The filter 48 effectively analyzes the digital input signal to determine the content of the spectrum containing the signal. Since the difference signal provided by the mixer 40 will usually be in the audio frequency range, digital filter 48 functions much like an audio frequency spectrum analyzer, with the ability to determine the overall frequency content of the signal at any given instant. This information is processed by the processor 50 to make a determination about the source of the received signal, that is, the identity of the aircraft containing the detected altimeter.
The amount of delay is preferably selected to give a difference signal of 20 kilohertz or less, thereby allowing further processing to be performed at audio frequencies. Usually, this requires that the delay be only a small percentage of the period of the IF signal and many times the period of the RF signal. One percent or less of the period of the IF signal is a typical value and an upper limit for time delay of 1000 nanoseconds is preferred. Values as high as 40 kilohertz could also be used if suitable filter cutoff frequency limits are employed.
Processor 50 analyzes characteristics of the received difference signal to make a determination of whether the source is a radio altimeter. The processor first makes a determination that a signal is being received or detected in sufficient strength to be a possible signal from a radio altimeter. Along with this detection of the presence of a signal, the processor also determines the waveform type, slope, and period. By using these parameters, the received signal can be compared to known patterns or standards for deciding if the received signal is from a radio altimeter. In addition, various other information about the detection can be deduced by the processor by such comparisons, such as identification as to friend or foe and type of aircraft from which the signal is emanating.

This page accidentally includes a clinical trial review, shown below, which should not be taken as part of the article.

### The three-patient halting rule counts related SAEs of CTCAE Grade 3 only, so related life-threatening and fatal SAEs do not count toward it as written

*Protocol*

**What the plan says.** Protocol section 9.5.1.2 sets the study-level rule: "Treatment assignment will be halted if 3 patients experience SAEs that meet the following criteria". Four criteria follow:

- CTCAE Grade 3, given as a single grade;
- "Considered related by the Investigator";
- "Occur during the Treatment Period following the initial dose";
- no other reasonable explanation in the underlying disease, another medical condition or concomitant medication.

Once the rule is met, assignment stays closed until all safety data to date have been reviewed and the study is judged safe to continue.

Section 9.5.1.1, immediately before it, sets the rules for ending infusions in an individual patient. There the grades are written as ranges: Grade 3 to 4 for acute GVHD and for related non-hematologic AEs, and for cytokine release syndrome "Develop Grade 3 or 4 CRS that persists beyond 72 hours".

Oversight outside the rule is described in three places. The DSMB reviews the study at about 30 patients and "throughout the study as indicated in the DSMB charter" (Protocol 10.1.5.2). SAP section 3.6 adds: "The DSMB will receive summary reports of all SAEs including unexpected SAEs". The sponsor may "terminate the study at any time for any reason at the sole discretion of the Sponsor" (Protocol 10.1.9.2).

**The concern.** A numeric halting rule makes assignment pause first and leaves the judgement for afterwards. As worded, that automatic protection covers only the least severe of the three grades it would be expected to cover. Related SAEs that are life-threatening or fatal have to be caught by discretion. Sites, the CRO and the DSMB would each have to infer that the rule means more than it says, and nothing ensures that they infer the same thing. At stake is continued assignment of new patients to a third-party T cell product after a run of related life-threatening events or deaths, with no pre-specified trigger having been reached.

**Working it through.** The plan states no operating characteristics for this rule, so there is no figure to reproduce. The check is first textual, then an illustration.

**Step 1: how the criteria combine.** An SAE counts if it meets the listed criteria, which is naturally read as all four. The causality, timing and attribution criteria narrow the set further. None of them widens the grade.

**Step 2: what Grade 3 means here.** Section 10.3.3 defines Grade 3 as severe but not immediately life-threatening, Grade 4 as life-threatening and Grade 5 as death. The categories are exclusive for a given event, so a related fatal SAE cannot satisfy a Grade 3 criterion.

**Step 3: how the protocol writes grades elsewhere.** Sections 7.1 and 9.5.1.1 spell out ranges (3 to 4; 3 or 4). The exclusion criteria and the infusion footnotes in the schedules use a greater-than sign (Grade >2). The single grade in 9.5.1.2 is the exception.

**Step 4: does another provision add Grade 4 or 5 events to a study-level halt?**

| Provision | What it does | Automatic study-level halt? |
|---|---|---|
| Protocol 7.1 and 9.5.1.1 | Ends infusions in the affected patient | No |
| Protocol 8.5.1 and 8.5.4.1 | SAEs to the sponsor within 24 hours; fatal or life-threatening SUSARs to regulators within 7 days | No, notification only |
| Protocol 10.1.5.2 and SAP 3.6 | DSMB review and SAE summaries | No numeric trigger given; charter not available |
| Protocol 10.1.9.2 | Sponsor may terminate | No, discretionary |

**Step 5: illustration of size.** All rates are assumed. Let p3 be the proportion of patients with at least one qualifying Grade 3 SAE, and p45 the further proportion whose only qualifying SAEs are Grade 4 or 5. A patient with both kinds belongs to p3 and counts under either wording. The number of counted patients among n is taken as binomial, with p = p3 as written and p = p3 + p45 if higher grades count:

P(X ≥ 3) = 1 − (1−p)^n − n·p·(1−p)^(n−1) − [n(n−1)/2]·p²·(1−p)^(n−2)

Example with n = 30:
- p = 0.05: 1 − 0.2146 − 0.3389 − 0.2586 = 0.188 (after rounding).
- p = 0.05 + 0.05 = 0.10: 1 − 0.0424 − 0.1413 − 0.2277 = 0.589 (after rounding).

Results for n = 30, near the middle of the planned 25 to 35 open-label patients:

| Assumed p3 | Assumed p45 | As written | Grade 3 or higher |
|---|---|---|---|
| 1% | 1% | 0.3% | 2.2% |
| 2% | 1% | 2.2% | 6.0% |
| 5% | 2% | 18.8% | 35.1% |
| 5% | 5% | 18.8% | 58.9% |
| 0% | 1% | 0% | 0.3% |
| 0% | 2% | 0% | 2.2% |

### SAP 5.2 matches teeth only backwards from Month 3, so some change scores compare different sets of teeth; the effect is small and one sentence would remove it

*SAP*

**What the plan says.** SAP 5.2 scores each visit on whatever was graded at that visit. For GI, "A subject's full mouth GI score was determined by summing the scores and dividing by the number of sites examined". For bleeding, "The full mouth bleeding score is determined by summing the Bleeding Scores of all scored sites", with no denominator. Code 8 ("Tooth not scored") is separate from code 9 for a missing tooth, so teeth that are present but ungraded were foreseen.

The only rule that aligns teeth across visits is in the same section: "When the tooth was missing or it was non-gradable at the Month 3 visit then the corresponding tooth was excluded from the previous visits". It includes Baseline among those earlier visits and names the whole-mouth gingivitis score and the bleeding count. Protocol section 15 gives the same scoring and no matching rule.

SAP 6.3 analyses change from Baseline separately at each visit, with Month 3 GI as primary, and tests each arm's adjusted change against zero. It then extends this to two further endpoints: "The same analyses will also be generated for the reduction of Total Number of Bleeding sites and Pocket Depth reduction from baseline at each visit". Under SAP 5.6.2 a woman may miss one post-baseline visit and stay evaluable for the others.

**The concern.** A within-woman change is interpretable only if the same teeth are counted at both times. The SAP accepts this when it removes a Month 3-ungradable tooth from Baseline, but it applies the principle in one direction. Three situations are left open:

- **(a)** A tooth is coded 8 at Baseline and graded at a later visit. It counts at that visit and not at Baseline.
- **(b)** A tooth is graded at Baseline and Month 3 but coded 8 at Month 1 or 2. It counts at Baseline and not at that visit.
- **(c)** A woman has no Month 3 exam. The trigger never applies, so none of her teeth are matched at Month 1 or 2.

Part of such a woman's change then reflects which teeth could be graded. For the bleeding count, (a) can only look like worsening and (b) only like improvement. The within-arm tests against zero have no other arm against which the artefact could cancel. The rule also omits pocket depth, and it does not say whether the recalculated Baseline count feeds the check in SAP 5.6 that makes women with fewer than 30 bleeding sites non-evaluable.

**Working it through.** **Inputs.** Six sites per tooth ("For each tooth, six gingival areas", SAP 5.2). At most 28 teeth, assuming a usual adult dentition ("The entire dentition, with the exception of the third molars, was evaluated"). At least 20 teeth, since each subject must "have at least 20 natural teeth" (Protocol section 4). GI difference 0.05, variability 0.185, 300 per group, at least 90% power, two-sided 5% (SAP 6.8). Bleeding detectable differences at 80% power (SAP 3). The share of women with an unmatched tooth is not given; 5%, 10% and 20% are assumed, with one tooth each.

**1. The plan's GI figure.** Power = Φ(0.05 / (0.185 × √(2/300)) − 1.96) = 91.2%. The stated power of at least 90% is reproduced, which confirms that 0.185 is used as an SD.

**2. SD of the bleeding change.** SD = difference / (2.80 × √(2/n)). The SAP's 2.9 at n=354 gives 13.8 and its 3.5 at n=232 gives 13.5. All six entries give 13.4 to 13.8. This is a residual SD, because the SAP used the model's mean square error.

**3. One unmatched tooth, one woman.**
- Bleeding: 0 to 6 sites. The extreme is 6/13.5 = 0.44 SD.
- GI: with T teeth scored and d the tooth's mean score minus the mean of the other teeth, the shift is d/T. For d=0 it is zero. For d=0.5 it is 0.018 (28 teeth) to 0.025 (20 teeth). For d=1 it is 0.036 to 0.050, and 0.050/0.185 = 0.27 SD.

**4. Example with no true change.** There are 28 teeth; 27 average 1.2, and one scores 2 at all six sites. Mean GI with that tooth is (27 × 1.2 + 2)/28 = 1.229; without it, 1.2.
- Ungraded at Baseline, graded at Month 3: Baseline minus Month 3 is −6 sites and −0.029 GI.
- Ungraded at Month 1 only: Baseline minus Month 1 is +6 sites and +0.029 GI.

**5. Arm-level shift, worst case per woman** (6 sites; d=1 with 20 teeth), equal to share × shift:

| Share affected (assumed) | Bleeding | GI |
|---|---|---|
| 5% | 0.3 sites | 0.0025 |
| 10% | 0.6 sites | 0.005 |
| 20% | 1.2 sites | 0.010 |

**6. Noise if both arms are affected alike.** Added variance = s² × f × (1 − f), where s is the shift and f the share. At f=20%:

The signal 36 is of a relatively high frequency and by the unique auto correlation process provided by circuit 42, mixer 40, and low pass filter 44, a relatively low frequency audio range IF signal is obtained. This is accomplished even though the exact carrier frequency of the input signal is not known or needed. Conventional mixing circuits could produce a low IF signal if the carrier frequency was known and the local oscillator frequency was adjusted accordingly. However, when the auto correlation system disclosed herein is used to mix FM-CW signals, a fixed low frequency difference signal is obtained regardless of the location or value of the carrier frequency.